wavelet based nonparametric modeling of hierarchical functions in colon carcinogenesis n.
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Wavelet-based Nonparametric Modeling of Hierarchical Functions in Colon Carcinogenesis

Wavelet-based Nonparametric Modeling of Hierarchical Functions in Colon Carcinogenesis

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Wavelet-based Nonparametric Modeling of Hierarchical Functions in Colon Carcinogenesis

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  1. Wavelet-based Nonparametric Modeling of Hierarchical Functions in Colon Carcinogenesis Jeffrey S. Morris M.D. Anderson Cancer Center Joint work with Marina Vannucci, Philip J. Brown, and Raymond J. Carroll

  2. 1. Introduction • In this work, we have developed a new method to model hierarchical functional data, which is a special type of correlated longitudinal data. • Modeling of the longitudinal profiles is done nonparametrically, with regularization done via wavelet shrinkage. • We model all the data simultaneously using a single hierarchical model, an approach that naturally adjusts for imbalance in the design and accounts for the correlation structure among the individual profiles. • Our method yields estimates and posterior samples for mean as well as individual-level profiles, plus interprofile covariance parameters. • This work was motivated by and applied to a data set from a colon carcinogenesis study.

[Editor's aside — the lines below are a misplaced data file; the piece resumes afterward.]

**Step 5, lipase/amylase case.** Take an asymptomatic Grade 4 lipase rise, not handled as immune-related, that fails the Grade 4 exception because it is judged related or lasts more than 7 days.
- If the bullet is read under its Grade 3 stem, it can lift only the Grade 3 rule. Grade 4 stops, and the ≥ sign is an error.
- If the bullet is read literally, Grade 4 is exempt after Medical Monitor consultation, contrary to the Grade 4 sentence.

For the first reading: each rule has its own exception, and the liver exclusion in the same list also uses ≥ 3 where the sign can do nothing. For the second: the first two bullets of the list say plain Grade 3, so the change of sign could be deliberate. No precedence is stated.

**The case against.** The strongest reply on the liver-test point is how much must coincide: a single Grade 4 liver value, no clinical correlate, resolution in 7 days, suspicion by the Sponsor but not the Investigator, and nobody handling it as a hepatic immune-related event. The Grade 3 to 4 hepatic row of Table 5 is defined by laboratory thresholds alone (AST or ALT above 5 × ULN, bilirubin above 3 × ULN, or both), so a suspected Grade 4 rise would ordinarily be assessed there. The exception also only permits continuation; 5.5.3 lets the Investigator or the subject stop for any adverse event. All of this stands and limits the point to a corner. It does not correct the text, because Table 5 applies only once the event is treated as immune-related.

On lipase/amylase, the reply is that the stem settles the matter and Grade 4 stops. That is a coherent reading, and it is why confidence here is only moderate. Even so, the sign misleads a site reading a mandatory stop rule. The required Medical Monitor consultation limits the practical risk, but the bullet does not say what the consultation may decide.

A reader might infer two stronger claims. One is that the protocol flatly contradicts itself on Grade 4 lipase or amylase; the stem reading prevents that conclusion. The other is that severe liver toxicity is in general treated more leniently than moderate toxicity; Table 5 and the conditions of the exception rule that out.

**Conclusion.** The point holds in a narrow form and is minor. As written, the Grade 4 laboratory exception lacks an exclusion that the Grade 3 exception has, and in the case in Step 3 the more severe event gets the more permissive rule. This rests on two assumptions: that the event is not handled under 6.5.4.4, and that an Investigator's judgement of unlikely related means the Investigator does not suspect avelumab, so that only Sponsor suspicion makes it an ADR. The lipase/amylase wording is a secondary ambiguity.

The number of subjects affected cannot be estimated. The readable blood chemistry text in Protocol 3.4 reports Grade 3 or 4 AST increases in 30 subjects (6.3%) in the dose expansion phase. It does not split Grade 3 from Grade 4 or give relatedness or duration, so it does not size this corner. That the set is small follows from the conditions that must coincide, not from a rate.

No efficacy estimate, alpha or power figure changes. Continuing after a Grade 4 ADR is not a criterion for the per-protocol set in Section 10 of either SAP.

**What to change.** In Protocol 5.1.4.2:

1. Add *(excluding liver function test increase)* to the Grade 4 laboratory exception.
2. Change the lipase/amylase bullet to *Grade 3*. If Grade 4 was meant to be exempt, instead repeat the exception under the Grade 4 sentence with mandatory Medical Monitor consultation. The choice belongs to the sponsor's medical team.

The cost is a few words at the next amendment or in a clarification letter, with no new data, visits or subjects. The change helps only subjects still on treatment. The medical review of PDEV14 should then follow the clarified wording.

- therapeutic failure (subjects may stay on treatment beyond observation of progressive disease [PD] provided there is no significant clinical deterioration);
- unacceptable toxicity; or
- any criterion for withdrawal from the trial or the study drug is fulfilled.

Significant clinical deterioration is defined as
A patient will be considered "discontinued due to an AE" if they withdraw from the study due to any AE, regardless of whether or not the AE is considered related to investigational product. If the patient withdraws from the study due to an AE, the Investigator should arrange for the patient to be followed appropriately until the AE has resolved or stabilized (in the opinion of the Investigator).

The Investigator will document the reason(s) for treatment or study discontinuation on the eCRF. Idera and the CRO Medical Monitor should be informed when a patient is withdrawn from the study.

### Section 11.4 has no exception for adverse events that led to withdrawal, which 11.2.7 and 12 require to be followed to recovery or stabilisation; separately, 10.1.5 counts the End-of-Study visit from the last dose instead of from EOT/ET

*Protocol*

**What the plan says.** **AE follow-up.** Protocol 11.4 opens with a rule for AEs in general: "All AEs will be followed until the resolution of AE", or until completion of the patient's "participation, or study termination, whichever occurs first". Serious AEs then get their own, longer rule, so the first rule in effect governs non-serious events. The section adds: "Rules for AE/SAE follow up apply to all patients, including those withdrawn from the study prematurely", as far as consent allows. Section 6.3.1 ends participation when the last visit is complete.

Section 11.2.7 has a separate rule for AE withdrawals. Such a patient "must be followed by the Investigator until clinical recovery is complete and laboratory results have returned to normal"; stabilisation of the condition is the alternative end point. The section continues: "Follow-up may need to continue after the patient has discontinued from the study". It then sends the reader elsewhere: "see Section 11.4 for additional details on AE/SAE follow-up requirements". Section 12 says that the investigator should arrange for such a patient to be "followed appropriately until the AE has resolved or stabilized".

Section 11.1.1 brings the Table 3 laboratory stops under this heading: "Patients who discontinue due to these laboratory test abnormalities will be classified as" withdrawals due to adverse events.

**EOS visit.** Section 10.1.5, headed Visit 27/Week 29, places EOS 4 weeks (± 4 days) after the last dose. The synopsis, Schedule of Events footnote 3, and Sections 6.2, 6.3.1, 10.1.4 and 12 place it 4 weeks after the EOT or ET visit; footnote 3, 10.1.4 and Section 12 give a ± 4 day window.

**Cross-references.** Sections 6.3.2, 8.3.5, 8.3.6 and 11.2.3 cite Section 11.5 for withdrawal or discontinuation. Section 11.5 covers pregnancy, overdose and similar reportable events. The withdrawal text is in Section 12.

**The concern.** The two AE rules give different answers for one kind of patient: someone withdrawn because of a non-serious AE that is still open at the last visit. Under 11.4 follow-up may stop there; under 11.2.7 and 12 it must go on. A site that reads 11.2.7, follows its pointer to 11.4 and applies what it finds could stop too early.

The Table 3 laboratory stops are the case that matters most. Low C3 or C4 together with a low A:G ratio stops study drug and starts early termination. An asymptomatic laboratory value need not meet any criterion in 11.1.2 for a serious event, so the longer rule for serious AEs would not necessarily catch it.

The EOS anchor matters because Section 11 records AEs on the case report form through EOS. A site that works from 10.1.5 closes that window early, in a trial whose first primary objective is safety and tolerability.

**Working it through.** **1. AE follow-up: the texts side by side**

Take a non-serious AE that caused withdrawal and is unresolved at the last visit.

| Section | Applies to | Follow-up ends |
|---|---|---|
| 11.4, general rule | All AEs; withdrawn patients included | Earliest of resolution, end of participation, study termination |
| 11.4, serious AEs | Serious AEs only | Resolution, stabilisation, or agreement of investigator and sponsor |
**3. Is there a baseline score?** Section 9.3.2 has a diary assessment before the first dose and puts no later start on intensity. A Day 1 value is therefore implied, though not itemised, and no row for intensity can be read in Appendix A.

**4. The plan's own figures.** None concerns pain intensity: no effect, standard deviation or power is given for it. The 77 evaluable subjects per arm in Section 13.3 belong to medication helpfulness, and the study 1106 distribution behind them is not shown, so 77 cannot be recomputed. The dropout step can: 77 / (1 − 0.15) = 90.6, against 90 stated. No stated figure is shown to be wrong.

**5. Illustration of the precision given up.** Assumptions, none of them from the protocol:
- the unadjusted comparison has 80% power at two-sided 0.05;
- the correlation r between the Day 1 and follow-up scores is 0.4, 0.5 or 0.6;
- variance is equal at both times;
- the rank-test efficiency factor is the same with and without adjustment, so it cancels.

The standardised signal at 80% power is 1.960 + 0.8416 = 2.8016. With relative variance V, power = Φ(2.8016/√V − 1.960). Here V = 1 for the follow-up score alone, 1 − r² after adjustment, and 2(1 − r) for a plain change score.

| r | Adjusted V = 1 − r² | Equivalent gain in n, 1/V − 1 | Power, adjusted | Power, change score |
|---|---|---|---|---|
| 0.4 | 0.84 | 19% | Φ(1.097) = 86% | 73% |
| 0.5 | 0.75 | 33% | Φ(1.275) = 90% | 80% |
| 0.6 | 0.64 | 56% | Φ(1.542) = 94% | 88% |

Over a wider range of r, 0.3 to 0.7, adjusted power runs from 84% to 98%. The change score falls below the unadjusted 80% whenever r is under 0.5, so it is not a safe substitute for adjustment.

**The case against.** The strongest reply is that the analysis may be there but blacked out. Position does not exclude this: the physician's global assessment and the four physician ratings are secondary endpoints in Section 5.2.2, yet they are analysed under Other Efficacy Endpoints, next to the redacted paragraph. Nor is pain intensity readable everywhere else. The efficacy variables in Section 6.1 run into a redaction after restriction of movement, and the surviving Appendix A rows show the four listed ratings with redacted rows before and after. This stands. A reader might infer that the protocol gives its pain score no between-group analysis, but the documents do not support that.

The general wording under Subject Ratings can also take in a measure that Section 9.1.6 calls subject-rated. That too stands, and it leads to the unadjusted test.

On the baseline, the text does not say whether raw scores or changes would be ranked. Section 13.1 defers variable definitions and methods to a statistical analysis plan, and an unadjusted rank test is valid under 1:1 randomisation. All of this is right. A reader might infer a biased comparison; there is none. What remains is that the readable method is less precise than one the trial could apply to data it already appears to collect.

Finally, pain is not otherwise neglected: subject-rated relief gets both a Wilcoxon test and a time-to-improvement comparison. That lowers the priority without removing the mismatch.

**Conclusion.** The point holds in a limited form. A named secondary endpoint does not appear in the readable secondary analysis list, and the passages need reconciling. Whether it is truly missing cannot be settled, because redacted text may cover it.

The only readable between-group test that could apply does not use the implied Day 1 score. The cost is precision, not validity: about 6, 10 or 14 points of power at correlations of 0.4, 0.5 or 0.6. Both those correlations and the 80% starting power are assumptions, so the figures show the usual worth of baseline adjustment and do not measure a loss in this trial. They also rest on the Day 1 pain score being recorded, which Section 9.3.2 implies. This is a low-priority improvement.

3. 2. Biological Background of Application: Cellular Structure of the Colon • Colon cells grow within crypts, fingerlike structures that grow into the wall of the colon. • Individual colon cells are generated from stem cells at the bottom of the crypt, and move up the crypt as they mature. • This means a cell’s relative depth within the crypt is related to its age and stage in the cell cycle, and as a result it is important to model biological processes in the colon as functions of relative cell position. • Define t = relative cell position, t (0,1) 0 = bottom of crypt, 1 = top of crypt

  4. 3. The Colon Carcinogenesis Study Previous studies have demonstrated that diets high in fish oil fats are protective against colon cancer compared with corn oil diets, but the biological mechanisms behind this effect are not known. One hypothesis is that the body is not effectively repairing damage to cells’ DNA caused by exposure to a carcinogen. This hypothesis was investigated in the following rat colon carcinogenesis experiment. The Data: • Rats were fed one of two diets (fish/corn oil), exposed to carcinogen, then euthanized at one of 5 times after exposure (0,3,6,9,12 hr). Their colons were removed and stained to quantify the levels of a DNA repair enzyme. • 3 rats in each of the 10 diet  time groups. • 25 crypts sampled from each rat • Response quantified on equally spaced grid (~300) along left side of crypt • Hierarchical functional data: Longitudinal profile for each crypt, with crypts nested within rats, and rats further nested within treatment.